Despite, or because of the Union of Parliaments, this is a period in which fine craftsmanship and the industrial revolution played their part in the development of Scotland.
Union of the Parliaments 1707
The picture at the top of this page shows the Scottish Members of Parliament, in procession, as they wend their way to the final session before the Act of Union in 1707. It meant a loss of independence and control for nearly 300 years but also opened the way to the development of trade and markets for Scottish goods in both England and the rest of the world.
Development of Banking
The first commercial bank in Scotland was founded by an Act of the Scottish Parliament in 1695. It is one of the peculiarities of history that while it was a Scotsman, William Paterson, who prompted the establishment of the Bank of England, it was an Englishman, John Holland, a London merchant, who was most closely association with the foundation of the Bank of Scotland. Holland went on to serve as the Scottish bank’s first Governor although most of the support for the new company came from citizens of Edinburgh or from Scots settled in London. And banking and financial services have become one of the major success stories of Scotland over the last 300 years.
The bank note illustrated here was issued by the Royal Bank of Scotland (founded in 1727 by Royal Charter and derived from a society set up to manage the funds allocated by the Act of Union to compensate subscribers in the disastrous Darien Scheme). The value is "one guinea" or 1.05 pounds sterling. This note was issued in 1777 and was the first bank note in the world to be printed in colour (King George III's head is printed in red).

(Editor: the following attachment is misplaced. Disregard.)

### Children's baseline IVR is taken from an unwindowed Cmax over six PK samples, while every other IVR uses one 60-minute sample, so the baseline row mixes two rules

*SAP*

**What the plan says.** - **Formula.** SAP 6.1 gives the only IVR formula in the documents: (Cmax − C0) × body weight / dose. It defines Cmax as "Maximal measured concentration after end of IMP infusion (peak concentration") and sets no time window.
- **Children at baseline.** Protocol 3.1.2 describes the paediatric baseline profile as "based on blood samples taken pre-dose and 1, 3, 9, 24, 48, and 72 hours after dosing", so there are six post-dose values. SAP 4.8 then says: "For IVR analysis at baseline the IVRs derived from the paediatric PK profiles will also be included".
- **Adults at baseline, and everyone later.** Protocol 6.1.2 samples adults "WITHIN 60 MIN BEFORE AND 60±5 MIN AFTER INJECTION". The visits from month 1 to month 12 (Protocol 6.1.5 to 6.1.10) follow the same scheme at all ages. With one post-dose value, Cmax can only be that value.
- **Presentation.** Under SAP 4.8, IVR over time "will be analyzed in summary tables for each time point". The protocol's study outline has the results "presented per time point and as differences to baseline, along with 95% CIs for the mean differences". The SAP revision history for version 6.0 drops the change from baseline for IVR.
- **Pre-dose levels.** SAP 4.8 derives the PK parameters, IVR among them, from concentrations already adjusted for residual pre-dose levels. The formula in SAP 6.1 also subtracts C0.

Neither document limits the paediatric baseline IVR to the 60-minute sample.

At the end of the 18th century and throughout the 19th and into the 20th century a significant number of people left Scotland to start a new life in North America, Australia, New Zealand and many other corners of the globe. A major factor was the forcible eviction of crofters by landowners who believed they could earn more by rearing sheep than from the rent from the subsistence farming carried on by their tenants. A growing population and poor harvests also played a part - there were many emigrants from parts of Scotland other than those from the Highlands.
This illustration was one of a large number projected as part of a slide show showing the emigrants and their contribution to the countries which became their new homes.
The development of craftsmanship and the creation of elegant art objects blossomed. This beautiful snuffbox was given by King George III to the Earl of Bute.
Mass production did not necessarily make objects less attractive. On the left are plates made by the Delftfield factory in Glasgow which was established in 1748. On the right, everyone will recognise the "Paisley Pattern" textiles which took the name of Glasgow's near neighbour round the world
Heavy IndustryInitially, many of the wooden ships which carried the tobacco, sugar and cotton from America to Scotland were built in North America using the plentiful supply of timber there. But the development of steam power (Henry Bell built the first commercially viable steamboat, the Comet, on the lower Clyde in 1812) and iron clad ships created a major shipbuilding industry in Scotland, particularly along the banks of the River Clyde.
The model illustrated here is the "Empress of Scotland" built for the Canadian Pacific Steamship Company by Fairfields of Govan.
Not a model this time but a full size steam train!
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